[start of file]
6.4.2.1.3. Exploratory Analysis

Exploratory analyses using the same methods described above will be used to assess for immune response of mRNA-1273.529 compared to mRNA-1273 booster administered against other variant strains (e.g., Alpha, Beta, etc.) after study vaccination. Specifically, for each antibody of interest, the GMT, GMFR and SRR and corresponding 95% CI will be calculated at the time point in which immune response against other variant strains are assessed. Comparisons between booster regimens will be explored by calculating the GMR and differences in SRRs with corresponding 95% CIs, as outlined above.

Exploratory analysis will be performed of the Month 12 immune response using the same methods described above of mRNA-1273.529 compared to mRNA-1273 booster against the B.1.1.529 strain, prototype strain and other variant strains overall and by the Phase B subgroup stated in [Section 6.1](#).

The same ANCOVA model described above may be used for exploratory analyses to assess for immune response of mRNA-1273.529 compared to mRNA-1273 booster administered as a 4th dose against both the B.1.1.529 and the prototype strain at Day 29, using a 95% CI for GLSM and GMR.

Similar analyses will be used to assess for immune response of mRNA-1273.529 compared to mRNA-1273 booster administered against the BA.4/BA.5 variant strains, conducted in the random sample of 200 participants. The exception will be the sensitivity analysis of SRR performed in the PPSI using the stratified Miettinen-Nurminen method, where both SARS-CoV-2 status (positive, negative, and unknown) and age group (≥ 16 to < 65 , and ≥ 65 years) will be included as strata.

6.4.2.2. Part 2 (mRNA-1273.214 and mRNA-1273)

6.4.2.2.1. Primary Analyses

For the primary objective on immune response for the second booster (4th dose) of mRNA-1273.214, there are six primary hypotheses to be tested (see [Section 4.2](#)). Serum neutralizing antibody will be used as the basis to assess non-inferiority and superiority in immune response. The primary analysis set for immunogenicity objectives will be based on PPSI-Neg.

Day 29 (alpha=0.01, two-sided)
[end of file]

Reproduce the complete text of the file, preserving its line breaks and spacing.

6.4.2.1.3. Exploratory Analysis

Exploratory analyses using the same methods described above will be used to assess for immune response of mRNA-1273.529 compared to mRNA-1273 booster administered against other variant strains (e.g., Alpha, Beta, etc.) after study vaccination. Specifically, for each antibody of interest, the GMT, GMFR and SRR and corresponding 95% CI will be calculated at the time point in which immune response against other variant strains are assessed. Comparisons between booster regimens will be explored by calculating the GMR and differences in SRRs with corresponding 95% CIs, as outlined above.

Exploratory analysis will be performed of the Month 12 immune response using the same methods described above of mRNA-1273.529 compared to mRNA-1273 booster against the B.1.1.529 strain, prototype strain and other variant strains overall and by the Phase B subgroup stated in [Section 6.1](#).

The same ANCOVA model described above may be used for exploratory analyses to assess for immune response of mRNA-1273.529 compared to mRNA-1273 booster administered as a 4th dose against both the B.1.1.529 and the prototype strain at Day 29, using a 95% CI for GLSM and GMR.

Similar analyses will be used to assess for immune response of mRNA-1273.529 compared to mRNA-1273 booster administered against the BA.4/BA.5 variant strains, conducted in the random sample of 200 participants. The exception will be the sensitivity analysis of SRR performed in the PPSI using the stratified Miettinen-Nurminen method, where both SARS-CoV-2 status (positive, negative, and unknown) and age group (≥ 16 to < 65 , and ≥ 65 years) will be included as strata.

6.4.2.2. Part 2 (mRNA-1273.214 and mRNA-1273)

6.4.2.2.1. Primary Analyses

For the primary objective on immune response for the second booster (4th dose) of mRNA-1273.214, there are six primary hypotheses to be tested (see [Section 4.2](#)). Serum neutralizing antibody will be used as the basis to assess non-inferiority and superiority in immune response. The primary analysis set for immunogenicity objectives will be based on PPSI-Neg.

Day 29 (alpha=0.01, two-sided)